Huge ancient civilization’s collapse explained
The mysterious fall of the largest of the world's earliest urban civilizations nearly 4,000 years ago in what is now India, Pakistan, Nepal and Bangladesh now appears to have a key culprit — ancient climate change, researchers say.
Ancient Egypt and Mesopotamia may be the best known of the first great urban cultures, but the largest was the Indus or Harappan civilization. This culture once extended over more than 386,000 square miles (1 million square kilometers) across the plains of the Indus River from the Arabian Sea to the Ganges, and at its peak may have accounted for 10 percent of the world population. The civilization developed about 5,200 years ago, and slowly disintegrated between 3,900 and 3,000 years ago — populations largely abandoned cities, migrating toward the east.
"Antiquity knew about Egypt and Mesopotamia, but the Indus civilization, which was bigger than these two, was completely forgotten until the 1920s," said researcher Liviu Giosan, a geologist at Woods Hole Oceanographic Institution in Massachusetts. "There are still many things we don't know about them." [Photos: Life and Death of Ancient Urbanites]...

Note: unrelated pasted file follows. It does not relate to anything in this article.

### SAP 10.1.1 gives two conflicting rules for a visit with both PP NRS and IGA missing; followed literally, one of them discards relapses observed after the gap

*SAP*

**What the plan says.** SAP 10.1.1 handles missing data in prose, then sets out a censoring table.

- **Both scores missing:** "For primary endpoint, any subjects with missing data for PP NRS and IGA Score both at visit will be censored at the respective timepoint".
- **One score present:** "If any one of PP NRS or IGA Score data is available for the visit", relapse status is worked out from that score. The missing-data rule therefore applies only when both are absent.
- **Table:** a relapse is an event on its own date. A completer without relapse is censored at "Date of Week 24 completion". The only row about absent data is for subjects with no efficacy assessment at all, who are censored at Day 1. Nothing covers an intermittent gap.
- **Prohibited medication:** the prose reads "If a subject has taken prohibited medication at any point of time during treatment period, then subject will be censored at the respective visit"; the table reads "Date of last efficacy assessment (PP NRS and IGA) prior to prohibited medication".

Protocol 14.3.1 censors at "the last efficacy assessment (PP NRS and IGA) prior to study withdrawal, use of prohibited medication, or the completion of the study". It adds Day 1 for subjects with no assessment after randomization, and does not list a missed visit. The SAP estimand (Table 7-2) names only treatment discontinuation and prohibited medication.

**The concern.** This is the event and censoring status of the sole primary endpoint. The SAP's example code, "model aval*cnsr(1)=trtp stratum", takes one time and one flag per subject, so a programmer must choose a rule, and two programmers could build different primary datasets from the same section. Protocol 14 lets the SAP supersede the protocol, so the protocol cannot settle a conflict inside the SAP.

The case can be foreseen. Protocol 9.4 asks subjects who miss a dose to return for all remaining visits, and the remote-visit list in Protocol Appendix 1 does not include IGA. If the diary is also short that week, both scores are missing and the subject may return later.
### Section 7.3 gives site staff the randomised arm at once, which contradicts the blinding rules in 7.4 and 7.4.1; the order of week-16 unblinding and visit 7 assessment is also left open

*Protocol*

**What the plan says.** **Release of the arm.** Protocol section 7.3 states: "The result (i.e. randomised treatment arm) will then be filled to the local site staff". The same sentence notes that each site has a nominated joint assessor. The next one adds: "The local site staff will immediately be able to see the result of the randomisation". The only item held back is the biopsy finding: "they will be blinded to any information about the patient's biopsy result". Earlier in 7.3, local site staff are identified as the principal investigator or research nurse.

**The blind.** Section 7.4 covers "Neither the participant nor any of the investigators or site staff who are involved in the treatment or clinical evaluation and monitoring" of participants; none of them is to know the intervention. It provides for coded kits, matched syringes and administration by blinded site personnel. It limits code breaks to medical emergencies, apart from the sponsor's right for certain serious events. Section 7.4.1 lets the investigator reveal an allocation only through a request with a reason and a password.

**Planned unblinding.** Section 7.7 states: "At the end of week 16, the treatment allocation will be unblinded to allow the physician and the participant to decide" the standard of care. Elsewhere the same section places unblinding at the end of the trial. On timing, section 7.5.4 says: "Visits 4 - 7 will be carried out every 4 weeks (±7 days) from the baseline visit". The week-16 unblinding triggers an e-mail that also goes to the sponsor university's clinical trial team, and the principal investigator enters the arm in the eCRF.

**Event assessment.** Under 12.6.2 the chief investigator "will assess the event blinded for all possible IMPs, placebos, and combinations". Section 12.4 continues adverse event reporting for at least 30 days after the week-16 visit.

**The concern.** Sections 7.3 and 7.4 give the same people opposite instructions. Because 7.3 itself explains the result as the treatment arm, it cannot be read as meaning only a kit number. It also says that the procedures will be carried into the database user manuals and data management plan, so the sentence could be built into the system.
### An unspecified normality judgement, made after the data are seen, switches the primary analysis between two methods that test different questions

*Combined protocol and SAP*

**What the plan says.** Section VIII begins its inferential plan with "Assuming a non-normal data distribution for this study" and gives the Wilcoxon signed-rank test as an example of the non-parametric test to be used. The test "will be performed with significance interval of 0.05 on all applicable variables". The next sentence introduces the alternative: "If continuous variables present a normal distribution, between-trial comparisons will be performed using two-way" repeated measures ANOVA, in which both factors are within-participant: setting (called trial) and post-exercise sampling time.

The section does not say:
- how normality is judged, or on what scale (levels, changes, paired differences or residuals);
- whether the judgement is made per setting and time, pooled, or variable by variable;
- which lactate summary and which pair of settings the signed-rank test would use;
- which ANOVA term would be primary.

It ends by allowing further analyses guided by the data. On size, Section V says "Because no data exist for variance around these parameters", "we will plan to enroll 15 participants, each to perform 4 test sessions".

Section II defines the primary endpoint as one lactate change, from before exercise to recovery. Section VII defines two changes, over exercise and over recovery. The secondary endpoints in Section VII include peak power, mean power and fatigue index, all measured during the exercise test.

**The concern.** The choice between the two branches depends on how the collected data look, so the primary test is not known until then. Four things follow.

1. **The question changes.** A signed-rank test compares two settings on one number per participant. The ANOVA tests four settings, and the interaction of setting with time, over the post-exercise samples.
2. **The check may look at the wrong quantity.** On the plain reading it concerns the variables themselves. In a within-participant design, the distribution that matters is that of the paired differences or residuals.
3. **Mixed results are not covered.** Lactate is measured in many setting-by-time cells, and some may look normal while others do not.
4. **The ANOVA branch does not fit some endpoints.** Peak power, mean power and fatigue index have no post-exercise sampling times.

comments powered by Disqus
- Hull of Confederate Submarine H.L. Hunley Found 150 Years Later
- U.S. Textbook Skews History, Prime Minister of Japan Says
- Recalling a Film From the Liberation of the Camps
- Skull Fossil Offers New Clues on Human Journey From Africa
- Are crude conspiracies right? Research shows nations really do go to war over oil
- Ronald Suny says historians have shied away from exploring the roots of the Armenian genocide for fear of taking attention away from the victims
- Columbia University professors Eric Foner, Alan Brinkley, and Alice Kessler-Harris to retire
- A powerhouse appropriations subcommittee is now headed by a historian: Republican Rep. Tom Cole (OK)
- Slavic scholars divided over a scholarship sponsored (and withdrawn) by Stephen F. Cohen
- Claire Strom to Step Down as Editor of Agricultural History